and that a former Youth Symphonies employee participated in the camp before and
after Montess termination. Montes also testified that an Executive Director at Youth
Symphonies had asked for Montess assistance in recruiting students to a camp in the
Boston area. Montes said in his deposition that the board should not have been
surprised he sent the e-mail, as board member and former president Lois Hesselroth
was present when Montes discussed sending it.
When Freed replied to Montess e-mail to express her dissatisfaction, she blindcopied
board members. Feuss met with Freed to discuss her e-mail, and he later
discussed this issue with Montes. The boards Executive Committee responded to
Montess relationship to Allegro by giving Montes a Counseling Report. Feuss and
Jonathan Lewis, Executive Committee members, gave the Report to Montes at a
meeting on May 25, 2004.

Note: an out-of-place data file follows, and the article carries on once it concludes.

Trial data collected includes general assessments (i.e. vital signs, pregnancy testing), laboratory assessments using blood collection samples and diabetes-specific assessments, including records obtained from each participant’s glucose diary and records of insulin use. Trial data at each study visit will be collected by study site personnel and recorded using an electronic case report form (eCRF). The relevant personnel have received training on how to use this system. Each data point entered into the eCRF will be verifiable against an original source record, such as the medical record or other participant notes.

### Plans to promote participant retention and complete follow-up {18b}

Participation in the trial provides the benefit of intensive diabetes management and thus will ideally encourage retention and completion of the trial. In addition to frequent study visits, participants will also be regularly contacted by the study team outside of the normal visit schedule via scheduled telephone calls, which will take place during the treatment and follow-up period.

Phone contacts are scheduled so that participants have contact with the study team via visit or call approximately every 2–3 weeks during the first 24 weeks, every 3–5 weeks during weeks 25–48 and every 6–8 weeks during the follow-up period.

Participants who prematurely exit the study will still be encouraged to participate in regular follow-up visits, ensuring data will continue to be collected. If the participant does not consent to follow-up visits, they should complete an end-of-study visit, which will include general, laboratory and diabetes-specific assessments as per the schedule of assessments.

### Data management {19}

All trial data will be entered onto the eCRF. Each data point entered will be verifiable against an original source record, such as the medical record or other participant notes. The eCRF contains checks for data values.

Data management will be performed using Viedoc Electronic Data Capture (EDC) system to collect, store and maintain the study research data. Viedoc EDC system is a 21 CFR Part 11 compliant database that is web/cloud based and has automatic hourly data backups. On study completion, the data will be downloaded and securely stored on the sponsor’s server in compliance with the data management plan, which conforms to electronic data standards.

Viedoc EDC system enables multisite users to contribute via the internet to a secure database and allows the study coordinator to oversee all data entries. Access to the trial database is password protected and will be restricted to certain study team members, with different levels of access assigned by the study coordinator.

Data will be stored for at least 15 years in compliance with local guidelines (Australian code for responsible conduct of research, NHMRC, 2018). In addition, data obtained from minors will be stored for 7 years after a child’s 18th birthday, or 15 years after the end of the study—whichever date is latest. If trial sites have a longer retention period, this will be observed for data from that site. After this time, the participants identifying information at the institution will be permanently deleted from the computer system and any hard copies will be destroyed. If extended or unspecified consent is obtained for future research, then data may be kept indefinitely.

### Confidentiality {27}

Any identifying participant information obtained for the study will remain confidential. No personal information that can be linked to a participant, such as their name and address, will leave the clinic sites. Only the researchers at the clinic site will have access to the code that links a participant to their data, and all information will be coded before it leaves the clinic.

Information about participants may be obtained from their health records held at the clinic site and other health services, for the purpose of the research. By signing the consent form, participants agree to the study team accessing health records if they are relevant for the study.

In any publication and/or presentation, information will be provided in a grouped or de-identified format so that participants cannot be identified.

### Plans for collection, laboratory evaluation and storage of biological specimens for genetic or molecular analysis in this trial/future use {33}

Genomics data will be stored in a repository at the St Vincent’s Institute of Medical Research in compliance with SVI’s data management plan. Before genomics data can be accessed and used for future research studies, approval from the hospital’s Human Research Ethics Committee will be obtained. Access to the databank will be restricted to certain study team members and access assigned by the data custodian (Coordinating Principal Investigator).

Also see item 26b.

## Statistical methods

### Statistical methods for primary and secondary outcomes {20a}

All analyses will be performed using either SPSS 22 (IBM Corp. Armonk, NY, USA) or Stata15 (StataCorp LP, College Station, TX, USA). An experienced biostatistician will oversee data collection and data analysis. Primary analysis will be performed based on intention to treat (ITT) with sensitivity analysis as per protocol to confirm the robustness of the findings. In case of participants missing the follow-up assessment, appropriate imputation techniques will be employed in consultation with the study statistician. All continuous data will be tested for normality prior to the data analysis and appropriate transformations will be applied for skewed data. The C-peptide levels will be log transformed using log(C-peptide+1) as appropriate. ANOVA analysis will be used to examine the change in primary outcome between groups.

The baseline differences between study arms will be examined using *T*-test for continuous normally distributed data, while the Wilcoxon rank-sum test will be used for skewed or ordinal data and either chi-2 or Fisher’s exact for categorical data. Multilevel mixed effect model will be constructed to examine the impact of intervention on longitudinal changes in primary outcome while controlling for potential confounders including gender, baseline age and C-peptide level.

This Report noted that Montess relationship with Allegro Music Camp . . .
raised several issues. Specifically, according to the Counseling Report, Montes
accepted a position with the potential competitor without first seeking input or
approval from the board. He promoted Allegro to Youth Symphonies students during
a rehearsal and through an e-mail announcement. In the Counseling Report, the board
also identified its expectations of Montes: Montes would consult with the board
president before accepting outside jobs, he would not promote outside programs, he
would treat Youth Symphonies confidential information as such, and he would
consult with the Executive Director before bringing non-Youth Symphonies members
to rehearsals and before sending formal communications to Youth Symphonies
students, parents, or donors. Montes alleged this altered the terms of his employment